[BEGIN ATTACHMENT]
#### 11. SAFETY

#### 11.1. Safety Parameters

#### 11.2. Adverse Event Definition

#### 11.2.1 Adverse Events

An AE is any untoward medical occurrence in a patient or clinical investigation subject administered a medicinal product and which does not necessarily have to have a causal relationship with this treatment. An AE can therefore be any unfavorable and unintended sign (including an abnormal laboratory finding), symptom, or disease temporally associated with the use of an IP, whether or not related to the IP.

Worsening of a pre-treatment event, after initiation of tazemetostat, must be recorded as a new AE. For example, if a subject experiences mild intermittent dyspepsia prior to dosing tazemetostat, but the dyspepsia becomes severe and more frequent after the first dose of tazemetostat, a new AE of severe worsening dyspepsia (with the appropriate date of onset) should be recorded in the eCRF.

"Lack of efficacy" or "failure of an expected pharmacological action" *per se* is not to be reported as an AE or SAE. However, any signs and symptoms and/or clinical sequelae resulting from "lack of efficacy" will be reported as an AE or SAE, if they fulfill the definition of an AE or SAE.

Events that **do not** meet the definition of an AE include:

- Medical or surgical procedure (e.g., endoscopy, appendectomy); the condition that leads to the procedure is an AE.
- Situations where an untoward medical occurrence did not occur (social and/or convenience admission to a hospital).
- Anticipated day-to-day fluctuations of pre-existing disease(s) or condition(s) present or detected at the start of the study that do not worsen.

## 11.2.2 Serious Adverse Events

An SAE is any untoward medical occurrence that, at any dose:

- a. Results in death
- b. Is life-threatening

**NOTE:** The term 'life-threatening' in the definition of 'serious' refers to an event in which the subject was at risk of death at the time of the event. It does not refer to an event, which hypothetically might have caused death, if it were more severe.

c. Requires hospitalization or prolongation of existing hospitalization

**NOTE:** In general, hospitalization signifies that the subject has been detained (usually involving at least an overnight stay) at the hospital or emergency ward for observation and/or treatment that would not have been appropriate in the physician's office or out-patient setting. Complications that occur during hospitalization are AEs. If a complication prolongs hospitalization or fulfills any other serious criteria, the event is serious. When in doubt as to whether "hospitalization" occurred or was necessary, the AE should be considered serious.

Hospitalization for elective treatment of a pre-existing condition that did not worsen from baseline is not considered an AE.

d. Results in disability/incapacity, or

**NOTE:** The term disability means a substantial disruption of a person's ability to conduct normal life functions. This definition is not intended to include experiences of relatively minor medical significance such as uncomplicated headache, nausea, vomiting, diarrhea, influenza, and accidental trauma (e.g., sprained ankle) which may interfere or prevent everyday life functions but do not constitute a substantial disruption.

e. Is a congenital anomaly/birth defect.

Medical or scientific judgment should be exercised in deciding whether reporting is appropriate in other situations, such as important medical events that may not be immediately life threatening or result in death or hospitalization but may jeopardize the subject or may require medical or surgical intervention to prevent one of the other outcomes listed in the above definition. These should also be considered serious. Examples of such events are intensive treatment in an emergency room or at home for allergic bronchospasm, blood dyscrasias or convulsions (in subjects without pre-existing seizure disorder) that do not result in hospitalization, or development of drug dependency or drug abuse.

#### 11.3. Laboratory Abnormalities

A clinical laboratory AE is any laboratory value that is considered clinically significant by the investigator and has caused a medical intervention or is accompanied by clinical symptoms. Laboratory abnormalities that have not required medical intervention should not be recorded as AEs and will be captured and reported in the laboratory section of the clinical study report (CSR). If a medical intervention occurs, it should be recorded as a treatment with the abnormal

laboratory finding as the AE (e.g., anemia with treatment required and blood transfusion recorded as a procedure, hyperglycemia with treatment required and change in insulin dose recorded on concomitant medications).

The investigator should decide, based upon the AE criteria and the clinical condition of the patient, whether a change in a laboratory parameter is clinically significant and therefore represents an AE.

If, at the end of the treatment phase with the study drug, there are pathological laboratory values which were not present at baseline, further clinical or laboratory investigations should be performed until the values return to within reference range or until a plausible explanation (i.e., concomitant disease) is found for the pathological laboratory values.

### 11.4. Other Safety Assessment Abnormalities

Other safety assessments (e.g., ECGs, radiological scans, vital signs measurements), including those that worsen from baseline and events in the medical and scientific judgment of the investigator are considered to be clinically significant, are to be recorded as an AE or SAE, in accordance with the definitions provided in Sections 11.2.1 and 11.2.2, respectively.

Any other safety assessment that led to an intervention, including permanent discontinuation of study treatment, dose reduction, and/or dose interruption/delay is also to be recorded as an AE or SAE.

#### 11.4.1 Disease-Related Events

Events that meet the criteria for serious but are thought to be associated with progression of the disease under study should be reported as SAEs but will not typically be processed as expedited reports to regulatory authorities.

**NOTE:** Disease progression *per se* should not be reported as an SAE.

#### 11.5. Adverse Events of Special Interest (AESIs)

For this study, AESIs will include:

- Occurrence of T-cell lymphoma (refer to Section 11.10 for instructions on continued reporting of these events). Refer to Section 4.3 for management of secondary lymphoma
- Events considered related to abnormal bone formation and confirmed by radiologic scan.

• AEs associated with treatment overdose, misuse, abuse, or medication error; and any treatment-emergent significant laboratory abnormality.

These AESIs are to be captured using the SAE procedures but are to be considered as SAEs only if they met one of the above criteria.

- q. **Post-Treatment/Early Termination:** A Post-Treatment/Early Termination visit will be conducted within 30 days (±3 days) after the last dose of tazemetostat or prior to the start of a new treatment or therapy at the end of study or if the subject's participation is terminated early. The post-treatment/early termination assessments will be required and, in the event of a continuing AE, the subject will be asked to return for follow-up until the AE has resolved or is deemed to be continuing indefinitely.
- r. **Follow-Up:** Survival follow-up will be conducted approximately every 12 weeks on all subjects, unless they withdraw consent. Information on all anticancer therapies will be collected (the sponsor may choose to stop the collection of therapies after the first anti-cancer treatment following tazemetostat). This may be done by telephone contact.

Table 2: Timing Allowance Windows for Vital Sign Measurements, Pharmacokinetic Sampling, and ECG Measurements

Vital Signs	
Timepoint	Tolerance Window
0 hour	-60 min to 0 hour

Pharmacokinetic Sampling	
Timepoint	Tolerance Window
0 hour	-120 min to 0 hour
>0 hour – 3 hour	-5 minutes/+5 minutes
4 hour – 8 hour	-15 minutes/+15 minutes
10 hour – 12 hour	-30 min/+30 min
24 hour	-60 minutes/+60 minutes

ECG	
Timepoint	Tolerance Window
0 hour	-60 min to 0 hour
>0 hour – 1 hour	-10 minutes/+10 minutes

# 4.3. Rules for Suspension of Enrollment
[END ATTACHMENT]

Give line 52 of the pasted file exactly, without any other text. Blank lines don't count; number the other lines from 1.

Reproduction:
10 hour – 12 hour	-30 min/+30 min